potentially duplicated claims for rehabilitation services in 
Massachusetts. Georgia's contingency-fee consultant helped the state 
develop a project to increase the rates paid by Georgia's Medicaid 
program to two state agencies for rehabilitation services, which in 
effect allowed the state to overpay these agencies for one set of 
services while reducing the agencies' costs for other, non-Medicaid 
services. In Massachusetts, a consultant helped two state agencies 
increase claims for rehabilitation services, potentially duplicating 
other federal Medicaid reimbursements obtained by the state. 

In Georgia, the Department of Juvenile Justice and the Division of 
Family and Children's Services place certain children in state custody 
in private residential care facilities throughout the state. Under 
contract with these state agencies, the residential facilities provide 
various services, including many not covered by Medicaid, such as room 
and board, general supervision, and educational services. The 
facilities also provide rehabilitative counseling and therapy services. 
The facilities receive a per diem payment from the state agencies for 
providing all of these services. The Department of Juvenile Justice and 
Division of Family and Children's Services then bill the state Medicaid 
agency for mental health rehabilitation services, one component of the 
services the agencies pay the private facilities to provide.[Footnote 
27]

As recommended by its contingency-fee consultant, Georgia increased the 
rates at which the state's Medicaid agency paid the Department of 
Juvenile Justice and the Division of Family and Children's Services for 
these rehabilitation services. The per diem amount these agencies paid 
the private facilities, however, stayed the same. Specifically, the 
consultant recommended that the two state agencies claim Medicaid 
reimbursement on the basis of the facilities' estimated costs for 
rehabilitation services, rather than on the state agencies' actual per 
diem payment. Before the project, the state agencies sought Medicaid 
reimbursement for that portion of the per diem payment attributable to 
the facilities' estimated cost for providing rehabilitation services.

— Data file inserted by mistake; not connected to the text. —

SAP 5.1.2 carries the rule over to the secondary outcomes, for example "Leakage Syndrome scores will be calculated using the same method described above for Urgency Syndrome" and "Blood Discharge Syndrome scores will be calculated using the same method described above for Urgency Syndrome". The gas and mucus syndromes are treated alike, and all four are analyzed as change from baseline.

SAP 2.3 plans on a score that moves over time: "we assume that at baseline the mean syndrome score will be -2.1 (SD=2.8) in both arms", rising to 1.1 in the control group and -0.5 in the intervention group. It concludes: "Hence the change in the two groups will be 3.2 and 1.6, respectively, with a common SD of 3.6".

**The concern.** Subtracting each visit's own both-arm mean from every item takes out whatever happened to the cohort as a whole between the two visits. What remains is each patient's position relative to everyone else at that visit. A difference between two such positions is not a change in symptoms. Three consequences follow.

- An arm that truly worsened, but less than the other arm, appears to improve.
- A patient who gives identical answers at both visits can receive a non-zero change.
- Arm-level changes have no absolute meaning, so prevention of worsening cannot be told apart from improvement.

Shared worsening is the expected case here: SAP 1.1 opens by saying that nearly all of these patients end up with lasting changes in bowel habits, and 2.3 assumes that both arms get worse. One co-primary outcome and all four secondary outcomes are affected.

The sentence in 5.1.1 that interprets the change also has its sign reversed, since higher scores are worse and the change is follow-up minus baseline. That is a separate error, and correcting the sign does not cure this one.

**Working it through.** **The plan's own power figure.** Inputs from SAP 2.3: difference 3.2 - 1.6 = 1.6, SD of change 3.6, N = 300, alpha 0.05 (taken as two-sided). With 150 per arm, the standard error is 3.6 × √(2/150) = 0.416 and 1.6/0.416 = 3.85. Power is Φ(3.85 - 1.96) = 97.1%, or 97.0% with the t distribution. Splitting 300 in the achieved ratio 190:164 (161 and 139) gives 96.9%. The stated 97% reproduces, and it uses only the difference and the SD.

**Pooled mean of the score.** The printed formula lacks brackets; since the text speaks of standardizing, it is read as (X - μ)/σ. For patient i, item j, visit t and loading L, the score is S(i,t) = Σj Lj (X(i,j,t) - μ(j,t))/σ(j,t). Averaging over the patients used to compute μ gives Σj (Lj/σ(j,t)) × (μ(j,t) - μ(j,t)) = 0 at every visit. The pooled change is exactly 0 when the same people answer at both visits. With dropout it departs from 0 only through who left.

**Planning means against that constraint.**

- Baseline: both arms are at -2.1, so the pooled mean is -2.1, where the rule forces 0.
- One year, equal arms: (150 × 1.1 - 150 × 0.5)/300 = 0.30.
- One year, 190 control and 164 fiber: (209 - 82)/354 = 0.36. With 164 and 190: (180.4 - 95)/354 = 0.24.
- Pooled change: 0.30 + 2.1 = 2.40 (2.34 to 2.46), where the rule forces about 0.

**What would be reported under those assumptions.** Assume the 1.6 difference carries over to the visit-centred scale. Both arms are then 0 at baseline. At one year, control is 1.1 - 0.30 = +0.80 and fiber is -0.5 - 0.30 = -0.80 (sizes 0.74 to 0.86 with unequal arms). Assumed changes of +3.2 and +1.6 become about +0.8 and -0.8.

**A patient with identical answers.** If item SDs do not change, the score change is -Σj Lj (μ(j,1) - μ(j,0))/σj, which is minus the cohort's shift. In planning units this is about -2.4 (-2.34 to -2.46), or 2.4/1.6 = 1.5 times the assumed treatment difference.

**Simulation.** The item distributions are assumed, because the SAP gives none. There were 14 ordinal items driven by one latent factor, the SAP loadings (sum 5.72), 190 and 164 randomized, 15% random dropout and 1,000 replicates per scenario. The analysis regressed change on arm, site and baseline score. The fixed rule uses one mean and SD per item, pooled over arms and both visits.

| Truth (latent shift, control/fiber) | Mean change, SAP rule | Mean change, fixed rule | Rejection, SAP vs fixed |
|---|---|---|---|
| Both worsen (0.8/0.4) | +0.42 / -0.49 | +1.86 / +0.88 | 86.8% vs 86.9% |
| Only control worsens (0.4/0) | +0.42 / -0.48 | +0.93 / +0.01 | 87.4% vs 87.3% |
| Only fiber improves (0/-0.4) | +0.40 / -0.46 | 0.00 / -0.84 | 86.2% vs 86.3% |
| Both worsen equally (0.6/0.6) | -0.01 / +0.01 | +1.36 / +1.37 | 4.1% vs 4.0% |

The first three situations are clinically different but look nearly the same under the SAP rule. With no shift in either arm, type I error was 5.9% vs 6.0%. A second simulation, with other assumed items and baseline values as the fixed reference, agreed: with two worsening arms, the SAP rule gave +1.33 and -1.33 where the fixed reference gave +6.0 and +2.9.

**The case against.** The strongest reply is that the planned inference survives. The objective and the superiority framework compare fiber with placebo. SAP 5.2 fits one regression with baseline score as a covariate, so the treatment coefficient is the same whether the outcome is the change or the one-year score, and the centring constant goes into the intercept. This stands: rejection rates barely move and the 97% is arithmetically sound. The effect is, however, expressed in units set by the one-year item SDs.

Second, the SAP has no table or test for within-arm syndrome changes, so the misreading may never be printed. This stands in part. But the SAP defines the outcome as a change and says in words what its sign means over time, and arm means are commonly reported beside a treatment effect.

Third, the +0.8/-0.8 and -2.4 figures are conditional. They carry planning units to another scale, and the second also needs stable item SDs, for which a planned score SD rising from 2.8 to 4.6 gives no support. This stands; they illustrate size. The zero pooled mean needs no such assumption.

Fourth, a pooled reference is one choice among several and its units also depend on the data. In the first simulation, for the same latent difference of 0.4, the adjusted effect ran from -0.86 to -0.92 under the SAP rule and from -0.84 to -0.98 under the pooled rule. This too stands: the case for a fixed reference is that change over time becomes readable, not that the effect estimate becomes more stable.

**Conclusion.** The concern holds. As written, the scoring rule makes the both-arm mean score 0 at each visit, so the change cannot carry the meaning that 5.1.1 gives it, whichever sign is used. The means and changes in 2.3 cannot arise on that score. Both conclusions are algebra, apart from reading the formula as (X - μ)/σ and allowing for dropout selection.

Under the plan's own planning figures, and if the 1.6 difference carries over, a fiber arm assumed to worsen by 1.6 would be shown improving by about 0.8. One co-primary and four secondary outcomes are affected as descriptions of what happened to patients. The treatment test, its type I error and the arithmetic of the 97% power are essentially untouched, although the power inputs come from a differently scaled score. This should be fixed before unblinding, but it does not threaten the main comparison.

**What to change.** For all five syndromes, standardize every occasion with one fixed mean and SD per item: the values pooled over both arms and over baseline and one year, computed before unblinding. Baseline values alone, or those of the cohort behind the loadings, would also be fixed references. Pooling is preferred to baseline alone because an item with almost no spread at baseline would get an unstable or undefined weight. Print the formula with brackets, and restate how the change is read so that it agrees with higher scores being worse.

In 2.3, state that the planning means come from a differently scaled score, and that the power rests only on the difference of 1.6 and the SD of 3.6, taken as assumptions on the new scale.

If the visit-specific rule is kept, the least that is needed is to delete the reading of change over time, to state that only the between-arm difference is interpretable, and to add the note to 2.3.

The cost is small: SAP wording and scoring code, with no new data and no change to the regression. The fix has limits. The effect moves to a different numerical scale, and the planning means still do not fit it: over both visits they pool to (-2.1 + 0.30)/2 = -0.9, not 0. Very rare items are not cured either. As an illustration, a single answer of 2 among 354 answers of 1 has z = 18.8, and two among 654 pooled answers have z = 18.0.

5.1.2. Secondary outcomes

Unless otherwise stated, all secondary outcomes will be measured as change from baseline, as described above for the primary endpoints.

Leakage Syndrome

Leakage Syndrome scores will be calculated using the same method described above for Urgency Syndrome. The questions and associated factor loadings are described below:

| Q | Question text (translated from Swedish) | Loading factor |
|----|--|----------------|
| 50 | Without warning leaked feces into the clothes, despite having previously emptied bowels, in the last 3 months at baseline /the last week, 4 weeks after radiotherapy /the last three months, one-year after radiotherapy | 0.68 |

As a result of the change, the state was able to shift costs it had 
previously covered to Medicaid. For example, for one category of 
children, the percentage of the state's per diem paid by Medicaid 
increased from 50 percent under the state's prior method to 87 percent 
under the new method, while the share of the per diem paid by state 
funds decreased from 29 percent to less than 1 percent. In some cases, 
the added reimbursement from the Medicaid agency covered the other 
state agencies' own shares of the per diem payments to the facilities-
-shares that covered the costs of services other than rehabilitation. 
For example, the portion billed to Medicaid of one agency's per diem 
payment to one facility increased from $115 to $162 while that agency's 
own share decreased from $37 to $0. In all, this project increased the 
federal Medicaid reimbursement to the state agencies by $58 million 
during state fiscal years 2001 through 2003.[Footnote 28]

The change in the basis for the expenditures that were claimed for 
Medicaid reimbursement resulted in payments from Georgia's Medicaid 
agency to the Department of Juvenile Justice and the Division of Family 
and Children's Services for services provided by private facilities 
that in some cases were higher than what the agencies paid the 
facilities for all contracted services combined (Medicaid-and non- 
Medicaid-covered). Specifically, for 82 facilities (about 43 percent of 
the residential facilities), the amount the state Medicaid agency 
reimbursed the Department of Juvenile Justice and the Division of 
Family and Children's Services in state fiscal year 2004 exceeded the 
total amount these agencies actually paid the facilities for all 
services, not just rehabilitation services. One facility, for example, 
was paid by the Division of Family and Children's Services $37 per day 
per eligible child for all services covered by the per diem payment, 
but the state agency billed the Medicaid program $62 per day for 
rehabilitation services alone. 

CMS officials agreed with our conclusion that the claims from this 
contingency-fee project were inconsistent with federal law. 
Specifically, the arrangement was not in accord with the statutory 
requirement that payments be consistent with efficiency, economy, and 
quality of care. Further, federal Medicaid funds are intended for 
Medicaid-covered services for eligible individuals on whose behalf 
payments are made, not to subsidize non-Medicaid-covered 
services.[Footnote 29] In discussing Georgia's reimbursement- 
maximizing project, CMS officials also identified a number of 
additional concerns, including whether the billing agencies, as well as 
the facilities they paid, were qualified Medicaid providers; whether 
the facilities' estimates of Medicaid costs were appropriate; and 
whether all services included in the facilities' estimates were